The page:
Caduceus Newsletter:  Summer 2013.01, June 


Image from the U.S. Department of Energy Genome Program web site:   http://genomics.energy.gov  

Dr. Stan Eisen, Director
Preprofessional Health Programs
Christian Brothers University

650 East Parkway South
Memphis, TN  38104

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Caduceus Newsletter Archives:


This, too, is SPORT:



For more information, please go to Marginalia. 


Table of Contents:


1.  Cancer Doctors Protest ‘Astronomical Drug Costs’.    
2.  The American Association of Colleges of Osteopathic Medicine is pleased to announce that it’s Application Service for the 2013-2014 application is now LIVE. 
3.  The United States Air Force offers a Health Professions Scholarship Program.  
4.  ===AAMC STAT===, News from the Association of American Medical Colleges, May 6, 2013 issue.
5.   Autism Treatment & Management, from:  http://emedicine.medscape.com/article/912781-treatment#aw2aab6b6b7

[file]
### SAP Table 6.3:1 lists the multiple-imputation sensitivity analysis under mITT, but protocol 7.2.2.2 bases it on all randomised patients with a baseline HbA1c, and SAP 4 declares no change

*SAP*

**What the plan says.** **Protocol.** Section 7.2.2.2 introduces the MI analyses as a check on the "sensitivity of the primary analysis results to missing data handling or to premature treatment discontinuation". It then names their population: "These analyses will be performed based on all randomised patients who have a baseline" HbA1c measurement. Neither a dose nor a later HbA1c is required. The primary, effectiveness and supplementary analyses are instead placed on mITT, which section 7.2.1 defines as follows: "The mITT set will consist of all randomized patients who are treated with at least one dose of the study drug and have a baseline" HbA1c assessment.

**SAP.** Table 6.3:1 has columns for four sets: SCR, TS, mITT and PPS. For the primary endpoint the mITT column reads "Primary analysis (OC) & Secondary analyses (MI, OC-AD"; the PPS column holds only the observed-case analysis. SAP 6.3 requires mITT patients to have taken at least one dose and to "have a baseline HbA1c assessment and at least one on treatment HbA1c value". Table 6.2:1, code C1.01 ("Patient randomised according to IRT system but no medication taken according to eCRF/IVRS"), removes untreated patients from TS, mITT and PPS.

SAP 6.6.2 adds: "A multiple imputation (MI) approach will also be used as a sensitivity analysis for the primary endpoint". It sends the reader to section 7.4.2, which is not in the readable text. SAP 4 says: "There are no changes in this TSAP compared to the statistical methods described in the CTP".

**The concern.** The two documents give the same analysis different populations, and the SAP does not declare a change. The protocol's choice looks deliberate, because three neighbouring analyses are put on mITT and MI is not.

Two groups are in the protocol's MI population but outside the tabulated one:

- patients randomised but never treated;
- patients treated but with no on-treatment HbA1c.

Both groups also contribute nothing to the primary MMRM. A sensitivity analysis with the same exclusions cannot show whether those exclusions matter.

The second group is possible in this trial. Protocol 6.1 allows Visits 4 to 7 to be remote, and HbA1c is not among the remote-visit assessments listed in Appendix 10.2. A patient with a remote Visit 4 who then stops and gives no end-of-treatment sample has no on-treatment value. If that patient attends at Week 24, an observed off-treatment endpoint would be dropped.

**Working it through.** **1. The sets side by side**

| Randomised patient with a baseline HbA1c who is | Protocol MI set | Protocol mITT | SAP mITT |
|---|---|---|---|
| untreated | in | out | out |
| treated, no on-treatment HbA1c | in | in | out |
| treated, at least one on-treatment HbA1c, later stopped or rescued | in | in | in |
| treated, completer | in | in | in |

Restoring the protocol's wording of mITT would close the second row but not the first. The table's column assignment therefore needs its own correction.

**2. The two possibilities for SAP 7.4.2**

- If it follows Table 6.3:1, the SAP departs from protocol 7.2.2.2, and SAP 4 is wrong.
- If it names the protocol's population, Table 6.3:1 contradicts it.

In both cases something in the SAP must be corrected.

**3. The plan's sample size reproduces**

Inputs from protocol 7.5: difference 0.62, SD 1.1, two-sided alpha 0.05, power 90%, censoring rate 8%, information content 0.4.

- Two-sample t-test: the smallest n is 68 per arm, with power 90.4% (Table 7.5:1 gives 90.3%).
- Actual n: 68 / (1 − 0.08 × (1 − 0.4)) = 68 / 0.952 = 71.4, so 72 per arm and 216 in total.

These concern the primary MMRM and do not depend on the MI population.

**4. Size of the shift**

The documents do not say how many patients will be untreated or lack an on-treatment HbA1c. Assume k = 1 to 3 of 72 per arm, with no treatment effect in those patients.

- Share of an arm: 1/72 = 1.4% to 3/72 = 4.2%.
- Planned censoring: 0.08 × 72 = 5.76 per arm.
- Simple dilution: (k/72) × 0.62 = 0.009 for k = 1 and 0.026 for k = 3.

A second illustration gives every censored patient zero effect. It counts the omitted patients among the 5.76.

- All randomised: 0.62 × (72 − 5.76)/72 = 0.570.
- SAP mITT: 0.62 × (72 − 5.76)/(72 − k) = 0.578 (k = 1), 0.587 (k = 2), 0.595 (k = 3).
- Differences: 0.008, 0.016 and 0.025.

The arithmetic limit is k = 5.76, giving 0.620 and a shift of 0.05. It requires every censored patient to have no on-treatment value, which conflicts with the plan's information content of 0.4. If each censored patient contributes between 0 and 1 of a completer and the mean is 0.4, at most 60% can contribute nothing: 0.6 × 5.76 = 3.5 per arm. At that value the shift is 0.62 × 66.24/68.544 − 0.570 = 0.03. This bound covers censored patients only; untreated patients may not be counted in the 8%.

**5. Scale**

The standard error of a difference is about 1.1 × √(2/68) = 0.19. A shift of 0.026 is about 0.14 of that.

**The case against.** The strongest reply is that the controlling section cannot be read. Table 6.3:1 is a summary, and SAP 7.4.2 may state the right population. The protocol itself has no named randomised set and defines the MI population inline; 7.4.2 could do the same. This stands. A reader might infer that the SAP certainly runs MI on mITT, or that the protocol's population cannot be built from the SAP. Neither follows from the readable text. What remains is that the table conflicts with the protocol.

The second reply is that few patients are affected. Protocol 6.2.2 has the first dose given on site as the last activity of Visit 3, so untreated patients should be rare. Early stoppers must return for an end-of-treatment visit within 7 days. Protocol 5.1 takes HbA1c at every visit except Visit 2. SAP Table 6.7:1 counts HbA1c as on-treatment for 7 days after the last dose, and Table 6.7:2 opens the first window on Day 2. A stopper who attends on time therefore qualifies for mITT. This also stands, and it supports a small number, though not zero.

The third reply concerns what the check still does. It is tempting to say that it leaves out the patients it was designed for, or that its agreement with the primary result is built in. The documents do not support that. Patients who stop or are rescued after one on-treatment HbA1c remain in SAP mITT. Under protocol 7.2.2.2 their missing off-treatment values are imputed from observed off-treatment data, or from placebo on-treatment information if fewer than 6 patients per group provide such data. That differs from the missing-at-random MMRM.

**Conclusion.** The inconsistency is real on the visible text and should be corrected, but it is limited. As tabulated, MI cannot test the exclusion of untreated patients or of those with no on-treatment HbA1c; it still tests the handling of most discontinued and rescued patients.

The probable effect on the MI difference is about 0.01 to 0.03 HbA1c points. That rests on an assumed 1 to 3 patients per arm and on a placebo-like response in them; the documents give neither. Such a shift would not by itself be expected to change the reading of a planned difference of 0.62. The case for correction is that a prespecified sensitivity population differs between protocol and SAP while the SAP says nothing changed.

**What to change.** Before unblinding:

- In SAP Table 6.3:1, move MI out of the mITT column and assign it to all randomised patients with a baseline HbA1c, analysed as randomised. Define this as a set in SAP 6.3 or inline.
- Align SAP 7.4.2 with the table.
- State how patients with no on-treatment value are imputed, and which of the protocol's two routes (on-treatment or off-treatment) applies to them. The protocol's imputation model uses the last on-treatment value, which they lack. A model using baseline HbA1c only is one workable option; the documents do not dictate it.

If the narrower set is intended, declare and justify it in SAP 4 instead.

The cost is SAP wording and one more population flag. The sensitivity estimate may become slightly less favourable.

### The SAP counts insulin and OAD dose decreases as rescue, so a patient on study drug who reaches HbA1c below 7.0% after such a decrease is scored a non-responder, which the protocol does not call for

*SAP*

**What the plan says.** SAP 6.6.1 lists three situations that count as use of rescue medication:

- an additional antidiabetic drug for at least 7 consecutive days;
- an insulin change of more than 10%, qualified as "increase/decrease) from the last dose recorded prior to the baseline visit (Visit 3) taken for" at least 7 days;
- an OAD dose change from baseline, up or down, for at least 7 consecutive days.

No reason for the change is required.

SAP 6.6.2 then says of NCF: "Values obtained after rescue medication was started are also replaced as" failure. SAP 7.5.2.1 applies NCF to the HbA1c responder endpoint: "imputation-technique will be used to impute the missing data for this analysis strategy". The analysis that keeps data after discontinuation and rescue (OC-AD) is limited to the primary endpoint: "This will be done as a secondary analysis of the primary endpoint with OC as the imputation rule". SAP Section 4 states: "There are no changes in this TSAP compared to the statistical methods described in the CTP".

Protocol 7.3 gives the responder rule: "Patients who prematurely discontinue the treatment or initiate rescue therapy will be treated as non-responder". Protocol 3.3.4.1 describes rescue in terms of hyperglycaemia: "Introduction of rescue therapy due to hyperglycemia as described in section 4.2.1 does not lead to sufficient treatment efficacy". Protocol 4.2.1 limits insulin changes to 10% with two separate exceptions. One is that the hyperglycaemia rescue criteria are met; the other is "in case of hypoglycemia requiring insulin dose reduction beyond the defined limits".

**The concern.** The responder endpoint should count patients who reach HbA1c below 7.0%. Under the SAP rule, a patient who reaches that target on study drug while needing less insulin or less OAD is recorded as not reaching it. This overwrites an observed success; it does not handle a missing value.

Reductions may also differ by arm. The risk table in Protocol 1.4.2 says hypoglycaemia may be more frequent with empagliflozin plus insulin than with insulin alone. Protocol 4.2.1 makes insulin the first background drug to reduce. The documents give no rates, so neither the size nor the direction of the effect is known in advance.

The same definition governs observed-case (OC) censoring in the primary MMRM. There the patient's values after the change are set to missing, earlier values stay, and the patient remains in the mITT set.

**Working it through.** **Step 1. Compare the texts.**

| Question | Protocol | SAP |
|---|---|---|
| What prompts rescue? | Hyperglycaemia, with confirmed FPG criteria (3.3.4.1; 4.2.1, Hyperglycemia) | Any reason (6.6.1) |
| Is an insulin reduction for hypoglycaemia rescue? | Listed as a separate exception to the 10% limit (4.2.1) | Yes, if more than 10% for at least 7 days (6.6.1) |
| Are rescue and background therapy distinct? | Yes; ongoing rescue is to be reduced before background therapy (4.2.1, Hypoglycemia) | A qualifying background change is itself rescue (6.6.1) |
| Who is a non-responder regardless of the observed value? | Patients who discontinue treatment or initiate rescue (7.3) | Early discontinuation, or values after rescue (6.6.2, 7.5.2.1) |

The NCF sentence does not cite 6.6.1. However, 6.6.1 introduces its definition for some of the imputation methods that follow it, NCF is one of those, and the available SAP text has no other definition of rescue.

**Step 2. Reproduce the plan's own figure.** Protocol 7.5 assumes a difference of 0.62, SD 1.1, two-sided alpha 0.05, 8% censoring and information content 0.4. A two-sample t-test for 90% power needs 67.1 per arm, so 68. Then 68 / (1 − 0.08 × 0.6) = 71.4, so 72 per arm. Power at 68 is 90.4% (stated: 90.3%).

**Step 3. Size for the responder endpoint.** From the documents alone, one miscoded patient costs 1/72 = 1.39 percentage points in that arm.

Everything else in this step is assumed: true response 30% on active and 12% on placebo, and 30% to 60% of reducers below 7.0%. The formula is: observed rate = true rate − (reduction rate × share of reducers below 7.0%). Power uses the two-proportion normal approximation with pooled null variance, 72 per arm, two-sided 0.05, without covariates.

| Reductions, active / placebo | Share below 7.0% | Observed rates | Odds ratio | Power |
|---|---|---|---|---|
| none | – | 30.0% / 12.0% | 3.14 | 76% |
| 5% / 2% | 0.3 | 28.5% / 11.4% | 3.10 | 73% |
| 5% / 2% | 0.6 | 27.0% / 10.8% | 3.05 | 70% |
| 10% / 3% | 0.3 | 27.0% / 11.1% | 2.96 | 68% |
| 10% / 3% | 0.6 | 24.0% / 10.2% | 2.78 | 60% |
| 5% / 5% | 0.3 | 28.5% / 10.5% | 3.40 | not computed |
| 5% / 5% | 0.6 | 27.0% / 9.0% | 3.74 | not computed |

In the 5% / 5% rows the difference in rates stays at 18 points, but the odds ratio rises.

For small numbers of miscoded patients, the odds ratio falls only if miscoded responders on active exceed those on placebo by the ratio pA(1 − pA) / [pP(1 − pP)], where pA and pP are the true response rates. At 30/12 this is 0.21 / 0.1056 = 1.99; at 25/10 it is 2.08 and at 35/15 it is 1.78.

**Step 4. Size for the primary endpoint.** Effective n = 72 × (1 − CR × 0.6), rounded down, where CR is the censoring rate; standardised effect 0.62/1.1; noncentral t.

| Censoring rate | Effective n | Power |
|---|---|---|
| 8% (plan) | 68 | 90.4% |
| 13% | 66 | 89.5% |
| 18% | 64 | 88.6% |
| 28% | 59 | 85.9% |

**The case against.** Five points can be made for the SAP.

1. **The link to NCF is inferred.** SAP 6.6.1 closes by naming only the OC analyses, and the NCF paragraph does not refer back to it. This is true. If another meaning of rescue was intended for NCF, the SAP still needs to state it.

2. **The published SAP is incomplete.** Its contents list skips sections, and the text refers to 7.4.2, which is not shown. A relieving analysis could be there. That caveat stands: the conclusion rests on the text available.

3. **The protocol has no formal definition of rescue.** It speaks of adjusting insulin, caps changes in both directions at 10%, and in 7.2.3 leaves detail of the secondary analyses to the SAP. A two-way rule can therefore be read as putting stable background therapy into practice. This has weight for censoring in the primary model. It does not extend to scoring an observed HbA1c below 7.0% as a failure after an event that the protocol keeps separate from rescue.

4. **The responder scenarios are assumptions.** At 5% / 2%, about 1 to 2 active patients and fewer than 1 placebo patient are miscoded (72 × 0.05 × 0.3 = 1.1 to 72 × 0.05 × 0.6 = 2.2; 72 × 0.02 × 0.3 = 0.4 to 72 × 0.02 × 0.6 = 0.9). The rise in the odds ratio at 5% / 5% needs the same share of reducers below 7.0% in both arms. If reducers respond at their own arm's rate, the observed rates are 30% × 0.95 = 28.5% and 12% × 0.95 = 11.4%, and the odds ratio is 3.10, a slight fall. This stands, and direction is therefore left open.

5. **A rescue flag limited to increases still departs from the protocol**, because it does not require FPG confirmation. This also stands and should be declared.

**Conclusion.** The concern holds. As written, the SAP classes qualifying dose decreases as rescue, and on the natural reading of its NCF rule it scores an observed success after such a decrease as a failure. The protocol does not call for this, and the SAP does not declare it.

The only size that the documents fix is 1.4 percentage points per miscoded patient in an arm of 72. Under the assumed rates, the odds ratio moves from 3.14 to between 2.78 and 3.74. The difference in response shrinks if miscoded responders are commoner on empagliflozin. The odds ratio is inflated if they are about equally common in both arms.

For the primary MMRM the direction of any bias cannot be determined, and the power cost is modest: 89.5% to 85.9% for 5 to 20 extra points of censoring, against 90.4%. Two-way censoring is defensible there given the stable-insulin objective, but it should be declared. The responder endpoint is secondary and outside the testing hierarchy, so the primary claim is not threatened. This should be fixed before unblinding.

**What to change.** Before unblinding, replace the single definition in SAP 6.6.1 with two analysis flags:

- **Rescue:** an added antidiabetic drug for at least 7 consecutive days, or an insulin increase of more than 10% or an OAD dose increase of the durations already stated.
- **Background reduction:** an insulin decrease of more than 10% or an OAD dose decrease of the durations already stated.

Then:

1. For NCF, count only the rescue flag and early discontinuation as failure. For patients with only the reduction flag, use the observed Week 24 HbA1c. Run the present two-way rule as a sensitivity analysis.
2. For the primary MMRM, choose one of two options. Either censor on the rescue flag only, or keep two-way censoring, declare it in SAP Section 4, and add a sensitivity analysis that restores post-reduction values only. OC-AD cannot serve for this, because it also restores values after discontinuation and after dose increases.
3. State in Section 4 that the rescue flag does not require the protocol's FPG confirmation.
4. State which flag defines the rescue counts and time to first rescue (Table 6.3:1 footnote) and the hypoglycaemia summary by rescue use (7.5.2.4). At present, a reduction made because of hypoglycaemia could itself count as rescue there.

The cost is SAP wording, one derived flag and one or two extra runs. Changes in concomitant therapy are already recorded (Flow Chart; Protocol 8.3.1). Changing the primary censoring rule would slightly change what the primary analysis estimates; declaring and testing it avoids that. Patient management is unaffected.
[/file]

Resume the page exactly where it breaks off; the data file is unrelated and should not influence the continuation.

6.  The American Association of Colleges of Podiatric Medicine would like to cordially invite your students to FootFest2013 at the Western Podiatry Conference in Anaheim, CA, on Friday, June 21st. 
7.  ===AAMC STAT===, News from the Association of American Medical Colleges, June 10, 2013 issue. 

8.  This, too, is SPORT! – The Color Me Rad 5K. 


1.  Cancer Doctors Protest ‘Astronomical Drug Costs’.    

From:  http://health.yahoo.net/experts/dayinhealth/cancer-doctors-protest-astronomical-drug-costs

Cancer Doctors Protest 'Astronomical' Drug Costs

By Lisa Collier Cool
Apr 25, 2013


With some new, potentially lifesaving cancer drugs costing up to $138,000 a year, about 120 leading cancer specialists have joined forces in an unusual protest aimed at getting pharmaceutical companies to cut prices.